Microsoft includes with their Windows operating systems some simple accessories, programs that don't have a lot of features but can get you by in a pinch - WordPad, Notepad, a very simple calculator, and so on. For graphics, they include Paint.
When you start Paint (from Accessories under Programs in the Start Menu), you should see a blank canvas (usually white) with a palette of colors below and a toolbox to the left. The toolbox contains the different painting tools you have available. Click on a tool in the toolbox to draw using that tool.
The pencil tool lets you freehand draw. Click on the canvas to draw a point, or drag to scribble thinlines.
The brush tool is similar to the pencil but allows for points or lines of various sizes or thickness. When you select it, a palette of brush shapes appears below the toolbox.
MS Paint is good for drawing simple things, like small diagrams and simple icons. In a pinch, you can do somewhat more involved drawing projects in it, if you have patience. I once did a self-portrait using it (though if I had to do it over again I would get the Gimp and use that instead).
MS Paint automatically saves in bitmap format (BMP), so you can use images that you create in it for your Windows wallpaper, as a texture for certain screensavers, and similar uses. Paint doesn't know how to save your image in icon format, though. For that you need IrfanView.
IrfanView is mostly intended for just viewing images, but it has some additional features that can come in handy. It's a nice complement for MS Paint, because almost none of IrfanView's features overlap with features found in Paint.
One thing IrfanView can do is convert between a wide variety of different graphics formats. IrfanView can take that GIF image that you downloaded from the internet and save it in bitmap (BMP) format so that you can edit it in Paint. IrfanView can then take your edited bitmap and convert it into icon format (ICO) so that you can use it to spice up a shortcut on your desktop. Or, take that JPEG image of the earth from space that you got from the NASA website and convert it to a bitmap (BMP) so that you can use it for wallpaper. To do a conversion format, open the image you want to convert using IrfanView (either by choosing Open from the File menu in IrfanView or by dragging the icon representing the image onto the IrfanView icon) and then choose Save As from the File menu. By "Save as type" will be a dropdown list. Change it to whatever format you want.
IrfanView can also do basic color adjustments. This option can be very helpful if you have photographs that were taken under less-than-ideal lighting conditions. If the image is too dark or too red, you can maybe fix it up a little.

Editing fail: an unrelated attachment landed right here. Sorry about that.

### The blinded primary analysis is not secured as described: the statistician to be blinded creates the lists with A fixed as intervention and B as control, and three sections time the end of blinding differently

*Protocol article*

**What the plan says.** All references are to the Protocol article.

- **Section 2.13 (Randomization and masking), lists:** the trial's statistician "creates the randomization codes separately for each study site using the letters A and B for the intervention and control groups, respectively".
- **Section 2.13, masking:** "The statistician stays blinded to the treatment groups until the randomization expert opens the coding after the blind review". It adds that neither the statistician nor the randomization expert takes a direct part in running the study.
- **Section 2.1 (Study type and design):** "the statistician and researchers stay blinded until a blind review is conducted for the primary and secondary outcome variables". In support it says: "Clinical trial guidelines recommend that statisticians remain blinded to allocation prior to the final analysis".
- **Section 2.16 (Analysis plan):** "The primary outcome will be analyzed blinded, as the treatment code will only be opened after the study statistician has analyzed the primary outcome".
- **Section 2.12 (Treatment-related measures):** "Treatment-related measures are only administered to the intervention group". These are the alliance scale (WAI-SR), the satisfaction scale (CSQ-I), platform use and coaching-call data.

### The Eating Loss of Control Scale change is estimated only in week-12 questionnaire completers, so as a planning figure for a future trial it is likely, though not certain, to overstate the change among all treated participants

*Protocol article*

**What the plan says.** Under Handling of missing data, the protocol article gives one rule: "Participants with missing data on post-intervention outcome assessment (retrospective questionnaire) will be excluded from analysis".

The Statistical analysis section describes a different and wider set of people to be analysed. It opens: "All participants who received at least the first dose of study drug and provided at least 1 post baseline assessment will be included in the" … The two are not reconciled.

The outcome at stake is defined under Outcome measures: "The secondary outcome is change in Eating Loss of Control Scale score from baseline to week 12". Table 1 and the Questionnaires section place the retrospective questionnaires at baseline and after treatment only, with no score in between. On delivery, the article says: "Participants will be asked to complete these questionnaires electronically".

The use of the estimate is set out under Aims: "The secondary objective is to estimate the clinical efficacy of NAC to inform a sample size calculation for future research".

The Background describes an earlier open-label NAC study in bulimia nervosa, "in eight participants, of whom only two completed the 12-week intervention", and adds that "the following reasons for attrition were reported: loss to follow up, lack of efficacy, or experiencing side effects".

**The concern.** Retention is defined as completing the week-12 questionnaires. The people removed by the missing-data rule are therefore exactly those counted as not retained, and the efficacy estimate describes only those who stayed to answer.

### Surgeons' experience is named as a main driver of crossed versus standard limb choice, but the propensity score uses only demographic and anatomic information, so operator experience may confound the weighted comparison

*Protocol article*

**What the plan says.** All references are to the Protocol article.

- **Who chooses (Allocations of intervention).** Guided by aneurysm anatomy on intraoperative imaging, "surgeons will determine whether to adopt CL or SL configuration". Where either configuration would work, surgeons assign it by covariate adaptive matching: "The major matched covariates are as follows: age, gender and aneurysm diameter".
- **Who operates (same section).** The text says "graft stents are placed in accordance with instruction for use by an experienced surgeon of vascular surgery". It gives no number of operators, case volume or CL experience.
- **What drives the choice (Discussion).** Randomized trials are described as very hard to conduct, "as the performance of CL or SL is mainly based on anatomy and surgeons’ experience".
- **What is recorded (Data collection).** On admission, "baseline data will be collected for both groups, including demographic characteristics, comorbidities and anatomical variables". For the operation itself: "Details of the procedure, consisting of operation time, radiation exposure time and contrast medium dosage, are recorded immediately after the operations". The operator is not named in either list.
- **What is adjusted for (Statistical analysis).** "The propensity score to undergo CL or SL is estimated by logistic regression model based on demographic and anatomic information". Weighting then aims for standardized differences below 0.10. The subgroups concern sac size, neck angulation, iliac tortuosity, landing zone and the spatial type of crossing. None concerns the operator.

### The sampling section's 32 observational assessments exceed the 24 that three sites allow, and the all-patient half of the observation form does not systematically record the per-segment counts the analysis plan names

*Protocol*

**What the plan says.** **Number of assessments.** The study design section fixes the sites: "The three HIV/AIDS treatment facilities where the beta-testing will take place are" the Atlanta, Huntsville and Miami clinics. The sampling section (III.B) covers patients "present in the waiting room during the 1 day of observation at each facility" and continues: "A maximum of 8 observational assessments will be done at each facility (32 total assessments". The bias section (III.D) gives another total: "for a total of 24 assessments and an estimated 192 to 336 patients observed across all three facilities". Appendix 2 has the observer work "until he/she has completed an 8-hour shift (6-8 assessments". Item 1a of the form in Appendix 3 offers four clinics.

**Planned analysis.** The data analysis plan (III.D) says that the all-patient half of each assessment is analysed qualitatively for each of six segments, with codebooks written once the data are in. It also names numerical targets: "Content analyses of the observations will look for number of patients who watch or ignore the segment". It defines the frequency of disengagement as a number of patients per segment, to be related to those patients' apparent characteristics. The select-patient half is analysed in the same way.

Open your image in IrfanView, then pull down the Image menu and choose Enhance colors.
The sliders on the left (brightness, contrast, and gamma correction) have to do with darkness and lightness. Increasing the brightness or the gamma correction will lighten up the image. (The difference between brightness and gamma correction is technical. Try them both and see which one works better for your image.) Contrast increases the difference between the light areas and the dark areas in the image.
The three sliders on the right side let you adjust the overall color balance of the image. You can increase or decrease the amount of each primary color.
To make your changes permanent, click Ok, pull down the File menu, and choose Save.
The Gnu Image Manipulation Program (GIMP) is a full-featured image editor. Learning to use it takes some time, especially if you want to learn to use all of its features, but if you want to do any serious graphics editing, you'll need to learn a full-featured image editor.
The Gimp's Windows
The Gimp is made for working with several images at a time, and so in order to make the best use of screen space it doesn't place things like the toolbox in the window with each image. Instead, you'll have several windows. You can arrange them on the screen however you like.
The toolbox window contains various tools you can use for editing images, much like the toolbox in MS Paint. Whatever tool you select in this toolbox, you can use that tool in any image window you have open. The toolbox also keeps your current working colors (double-click one to bring up a color selection dialog box), shows your active brush, pattern, and gradient, and has menus that allow you to open images and other windows (such as help). If you close the toolbox window, all of the Gimp will exit. Don't worry about the Xtns menu for now.